In a webinar entitled “Fatherhood and Wellness” Small offered many solutions for men to heal from past traumas. Here are nine of them:

Spirituality

Regardless of the way you practice it, Small said, “Spirituality is our greatest source of strength and an important part of our healing journey. Ceremonies renew us, our families, the universe, and the earth. When we participate in the sacred we realize that there is a power greater than us, and that it’s okay to ask for help.”

Recognize Feelings

Small said there are four feelings: mad, sad, glad, and afraid. “Men are champions at expressing anger but other feelings are difficult for us. We talk about those things in ceremony, so we just need to transfer that sense of safety and belonging outside of ceremony into everyday life.”

Embrace Your Culture

Small said going to pow wows and other gatherings is important but, “We have to hang out with healthy men. If we hang out with knuckleheads we are going to become a knucklehead. So the lesson here is that it’s okay to be a recovering knucklehead.”

Learn to Forgive

Small said that sometimes children are hurt, betrayed, abandoned, disciplined harshly, abused, and neglected. Other times, young “knuckleheads” must learn to forgive themselves. Small recommends, “You can open the door to forgiveness by saying, ‘I hope and pray that at some point you can forgive me and we can have a good relationship.’ Sometimes the son has to initiate reconciliation with his parents, especially when his father is still angry and bitter or into unhealthy addictions.” In his own healing journey, the son can encourage the father to seek a wellness path.

Clayton Small said that when we live within the circle, we are in balance. The boxes outside the circle represent challenges to becoming a responsible husband, father, and grandfather. (Courtesy Clayton Small)
Clayton Small said that when we live within the circle, we are in balance. The boxes outside the circle represent challenges to becoming a responsible husband, father, and grandfather. (Courtesy Clayton Small)


Communication

Knowing your parent’s history helps to forgive them, Small said. “Find out about their childhood; did they go to boarding schools? Was there alcohol and violence in the family?” Often, parents don't want to talk about these issues, however Small said it is important. “It’s not about making them feel bad, it’s about healing and reaching a level where we can let some of those strong feelings go. Forgiving our parents is one of the challenges in our healing journey. If it was easy we would have done it yesterday,” Small said. “With a warm handshake, we need to say we are here for each other, let’s do this together. We feel safe talking about these things with women, but we also need to have that same conversation with other men. Our men need to learn to talk to each other about more than sports, weather and dirty jokes.”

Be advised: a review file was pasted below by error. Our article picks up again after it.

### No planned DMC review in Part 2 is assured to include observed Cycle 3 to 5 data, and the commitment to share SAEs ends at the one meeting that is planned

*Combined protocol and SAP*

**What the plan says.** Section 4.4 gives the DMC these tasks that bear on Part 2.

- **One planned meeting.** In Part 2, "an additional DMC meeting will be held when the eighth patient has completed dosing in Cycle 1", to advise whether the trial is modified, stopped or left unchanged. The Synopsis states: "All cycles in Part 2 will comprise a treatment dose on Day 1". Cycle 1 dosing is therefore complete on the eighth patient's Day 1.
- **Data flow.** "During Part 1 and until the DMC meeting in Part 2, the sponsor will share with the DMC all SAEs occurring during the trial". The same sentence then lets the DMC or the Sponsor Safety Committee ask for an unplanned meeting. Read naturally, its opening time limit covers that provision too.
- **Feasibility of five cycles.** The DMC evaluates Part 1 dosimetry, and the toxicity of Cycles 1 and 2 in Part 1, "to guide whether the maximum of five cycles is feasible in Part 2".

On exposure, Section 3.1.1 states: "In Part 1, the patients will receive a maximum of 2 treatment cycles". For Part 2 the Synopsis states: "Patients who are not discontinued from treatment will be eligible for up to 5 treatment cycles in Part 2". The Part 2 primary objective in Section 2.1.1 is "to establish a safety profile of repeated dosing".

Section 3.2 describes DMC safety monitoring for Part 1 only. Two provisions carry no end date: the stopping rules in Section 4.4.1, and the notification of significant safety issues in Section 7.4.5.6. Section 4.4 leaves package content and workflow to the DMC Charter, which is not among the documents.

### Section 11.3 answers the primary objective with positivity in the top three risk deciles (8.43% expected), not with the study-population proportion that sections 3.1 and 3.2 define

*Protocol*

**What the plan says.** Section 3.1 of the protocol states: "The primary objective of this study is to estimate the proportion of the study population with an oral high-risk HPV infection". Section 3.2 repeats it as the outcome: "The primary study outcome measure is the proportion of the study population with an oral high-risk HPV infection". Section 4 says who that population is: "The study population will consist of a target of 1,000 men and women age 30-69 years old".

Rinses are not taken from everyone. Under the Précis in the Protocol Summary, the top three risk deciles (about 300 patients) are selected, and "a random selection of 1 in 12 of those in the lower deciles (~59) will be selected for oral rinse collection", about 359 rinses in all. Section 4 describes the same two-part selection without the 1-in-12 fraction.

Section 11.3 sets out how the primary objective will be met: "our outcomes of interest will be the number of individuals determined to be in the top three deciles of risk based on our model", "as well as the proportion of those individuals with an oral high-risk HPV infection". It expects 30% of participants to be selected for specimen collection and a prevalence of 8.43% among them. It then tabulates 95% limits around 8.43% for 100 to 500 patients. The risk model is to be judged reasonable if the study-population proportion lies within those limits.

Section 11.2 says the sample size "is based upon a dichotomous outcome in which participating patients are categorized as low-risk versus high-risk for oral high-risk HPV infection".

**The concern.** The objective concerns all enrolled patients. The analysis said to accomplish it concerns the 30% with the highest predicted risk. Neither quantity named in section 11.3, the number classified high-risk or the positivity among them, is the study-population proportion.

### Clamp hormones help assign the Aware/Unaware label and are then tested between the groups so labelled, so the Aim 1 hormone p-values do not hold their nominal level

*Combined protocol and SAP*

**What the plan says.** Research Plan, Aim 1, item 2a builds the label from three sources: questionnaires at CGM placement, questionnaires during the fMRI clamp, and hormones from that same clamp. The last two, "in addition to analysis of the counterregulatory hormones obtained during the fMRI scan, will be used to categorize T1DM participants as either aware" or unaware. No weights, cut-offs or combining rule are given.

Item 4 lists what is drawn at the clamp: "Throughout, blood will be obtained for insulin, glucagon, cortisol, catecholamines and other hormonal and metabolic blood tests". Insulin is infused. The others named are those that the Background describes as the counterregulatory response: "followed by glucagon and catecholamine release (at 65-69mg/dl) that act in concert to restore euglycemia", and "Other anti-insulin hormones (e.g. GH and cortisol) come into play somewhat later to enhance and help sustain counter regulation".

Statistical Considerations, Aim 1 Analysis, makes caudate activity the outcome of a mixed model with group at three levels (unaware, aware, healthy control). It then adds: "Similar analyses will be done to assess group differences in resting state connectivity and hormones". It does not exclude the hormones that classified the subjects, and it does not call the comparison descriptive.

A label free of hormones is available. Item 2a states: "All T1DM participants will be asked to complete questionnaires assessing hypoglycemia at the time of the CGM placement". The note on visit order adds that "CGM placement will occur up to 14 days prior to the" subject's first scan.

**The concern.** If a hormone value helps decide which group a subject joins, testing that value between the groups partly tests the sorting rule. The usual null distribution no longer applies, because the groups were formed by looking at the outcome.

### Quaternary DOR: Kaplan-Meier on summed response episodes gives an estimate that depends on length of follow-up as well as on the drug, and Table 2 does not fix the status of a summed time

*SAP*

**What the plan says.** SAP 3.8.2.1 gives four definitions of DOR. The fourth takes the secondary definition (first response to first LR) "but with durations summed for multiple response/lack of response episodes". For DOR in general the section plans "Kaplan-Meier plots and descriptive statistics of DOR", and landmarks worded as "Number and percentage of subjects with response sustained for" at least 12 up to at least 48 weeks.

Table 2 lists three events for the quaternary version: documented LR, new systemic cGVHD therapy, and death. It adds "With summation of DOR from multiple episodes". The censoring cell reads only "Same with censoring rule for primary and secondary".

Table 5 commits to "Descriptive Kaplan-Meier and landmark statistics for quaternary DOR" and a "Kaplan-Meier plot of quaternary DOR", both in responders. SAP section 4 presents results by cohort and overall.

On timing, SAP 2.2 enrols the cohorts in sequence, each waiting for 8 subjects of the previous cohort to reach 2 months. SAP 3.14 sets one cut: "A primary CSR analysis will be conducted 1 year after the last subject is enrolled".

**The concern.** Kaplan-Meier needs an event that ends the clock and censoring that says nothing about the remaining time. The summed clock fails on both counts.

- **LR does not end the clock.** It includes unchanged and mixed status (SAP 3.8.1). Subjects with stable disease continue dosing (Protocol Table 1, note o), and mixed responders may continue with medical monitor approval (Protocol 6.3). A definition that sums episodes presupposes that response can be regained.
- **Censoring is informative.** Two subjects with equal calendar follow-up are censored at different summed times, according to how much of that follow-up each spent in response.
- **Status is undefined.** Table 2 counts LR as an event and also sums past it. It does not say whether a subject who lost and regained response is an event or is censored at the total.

Shame and Embarrassment

These things happen when men can’t get a job or provide food or shelter for their families or “when they were young and foolish, you hurt or betrayed someone else,” Small said. Instead of a lifetime of regret, Small encouraged men to say, “I did the best I could and that’s good enough. Today, I am going to choose to let those feelings go. That’s called healing. Older and wiser men can become responsible fathers and husbands.” He also said, “Let it go and give it to the creator, to the spirits. I went through therapy and ceremonies. We have to be honest and open and listen to feedback from other people.”

Avoiding Violence

“It takes a lot of courage to be humble, to express tears. We have so many losses that go unresolved in Indian country. There are funerals every week. When we don't know how to deal with that grief, we may turn to drugs and alcohol and violence. It’s okay to get emotional. It’s okay for men to cry,” Small said. “Our men have not been conditioned to express their feelings in a healthy way. We know how to express anger and violence, but we have a difficult time saying, ‘I am afraid, I am hurt.’ Our men need to take time to do the grief work, to ask for help.”
 
In this drawing a warrior rides among the bloodied victims of war and chooses to count coup rather than resort to violence against the man in his path. (Courtesy Clayton Small)
In this drawing a warrior rides among the bloodied victims of war and chooses to count coup rather than resort to violence against the man in his path. (Courtesy Clayton Small)


 Overcome Conditioning

Small said that experiences in our youth conditions our behavior for the rest of our life, “but that doesn't mean we can’t change and grow. If we have a crisis or stressful situation, we might resort to drinking again. The key is to get back up. Use our spirituality and resources of strength, ask for help, but it’s not up to someone else to save me. I have to do my part.”